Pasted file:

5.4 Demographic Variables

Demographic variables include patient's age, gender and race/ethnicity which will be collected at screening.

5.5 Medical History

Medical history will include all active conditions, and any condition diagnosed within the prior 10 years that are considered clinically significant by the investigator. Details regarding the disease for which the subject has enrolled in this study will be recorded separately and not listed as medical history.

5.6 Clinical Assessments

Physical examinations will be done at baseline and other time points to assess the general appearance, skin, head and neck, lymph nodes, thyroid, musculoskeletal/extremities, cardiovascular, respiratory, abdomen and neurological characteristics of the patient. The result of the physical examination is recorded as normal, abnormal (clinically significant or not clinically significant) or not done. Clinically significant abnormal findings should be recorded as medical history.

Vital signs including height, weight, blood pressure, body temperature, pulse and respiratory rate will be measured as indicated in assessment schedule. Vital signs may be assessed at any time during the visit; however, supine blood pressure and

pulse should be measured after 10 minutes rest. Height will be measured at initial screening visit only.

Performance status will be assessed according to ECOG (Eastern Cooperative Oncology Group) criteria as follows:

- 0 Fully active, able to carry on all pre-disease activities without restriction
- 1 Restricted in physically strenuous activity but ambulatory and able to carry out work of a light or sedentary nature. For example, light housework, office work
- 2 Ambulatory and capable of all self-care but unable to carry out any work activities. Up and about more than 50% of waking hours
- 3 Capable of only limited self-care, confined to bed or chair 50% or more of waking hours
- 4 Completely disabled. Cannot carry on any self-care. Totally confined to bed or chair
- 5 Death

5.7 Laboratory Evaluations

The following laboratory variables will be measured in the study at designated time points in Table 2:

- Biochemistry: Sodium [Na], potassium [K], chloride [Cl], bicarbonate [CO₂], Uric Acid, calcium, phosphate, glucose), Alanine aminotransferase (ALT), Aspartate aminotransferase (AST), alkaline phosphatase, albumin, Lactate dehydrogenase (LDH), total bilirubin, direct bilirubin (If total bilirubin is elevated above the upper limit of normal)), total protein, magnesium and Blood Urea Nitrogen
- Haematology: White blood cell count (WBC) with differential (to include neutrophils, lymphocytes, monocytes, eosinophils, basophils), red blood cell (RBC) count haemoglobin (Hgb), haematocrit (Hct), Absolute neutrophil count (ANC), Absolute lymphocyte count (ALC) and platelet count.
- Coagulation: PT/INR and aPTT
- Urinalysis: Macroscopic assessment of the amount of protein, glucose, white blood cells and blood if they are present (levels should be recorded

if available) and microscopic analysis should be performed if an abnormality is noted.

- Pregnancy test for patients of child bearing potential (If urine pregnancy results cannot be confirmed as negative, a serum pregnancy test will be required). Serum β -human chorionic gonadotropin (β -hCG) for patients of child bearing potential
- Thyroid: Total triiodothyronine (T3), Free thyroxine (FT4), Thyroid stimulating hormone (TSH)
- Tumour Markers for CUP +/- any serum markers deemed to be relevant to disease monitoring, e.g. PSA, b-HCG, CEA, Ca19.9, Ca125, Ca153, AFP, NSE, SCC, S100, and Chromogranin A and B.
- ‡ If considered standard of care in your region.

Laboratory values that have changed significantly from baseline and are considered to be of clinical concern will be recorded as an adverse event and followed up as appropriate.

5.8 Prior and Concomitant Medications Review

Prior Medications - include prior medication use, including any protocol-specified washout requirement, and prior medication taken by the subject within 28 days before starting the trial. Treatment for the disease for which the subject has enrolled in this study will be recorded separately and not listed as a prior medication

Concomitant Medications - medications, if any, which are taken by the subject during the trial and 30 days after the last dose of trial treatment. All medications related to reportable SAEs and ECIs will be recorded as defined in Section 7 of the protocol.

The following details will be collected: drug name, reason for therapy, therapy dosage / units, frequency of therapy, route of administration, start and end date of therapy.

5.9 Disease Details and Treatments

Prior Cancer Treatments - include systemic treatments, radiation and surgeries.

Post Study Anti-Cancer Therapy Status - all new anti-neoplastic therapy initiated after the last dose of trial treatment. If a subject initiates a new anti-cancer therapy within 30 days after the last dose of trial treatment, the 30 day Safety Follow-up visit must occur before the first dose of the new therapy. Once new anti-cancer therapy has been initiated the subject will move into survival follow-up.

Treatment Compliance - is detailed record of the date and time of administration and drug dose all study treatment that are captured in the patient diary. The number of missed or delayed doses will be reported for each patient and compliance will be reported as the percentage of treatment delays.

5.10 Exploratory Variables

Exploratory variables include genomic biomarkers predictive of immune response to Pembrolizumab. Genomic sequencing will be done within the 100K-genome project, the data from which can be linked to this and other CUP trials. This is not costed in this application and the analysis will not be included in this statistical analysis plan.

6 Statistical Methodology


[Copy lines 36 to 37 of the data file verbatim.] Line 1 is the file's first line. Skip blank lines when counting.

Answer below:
5.10 Exploratory Variables

Exploratory variables include genomic biomarkers predictive of immune response to Pembrolizumab. Genomic sequencing will be done within the 100K-genome project, the data from which can be linked to this and other CUP trials. This is not costed in this application and the analysis will not be included in this statistical analysis plan.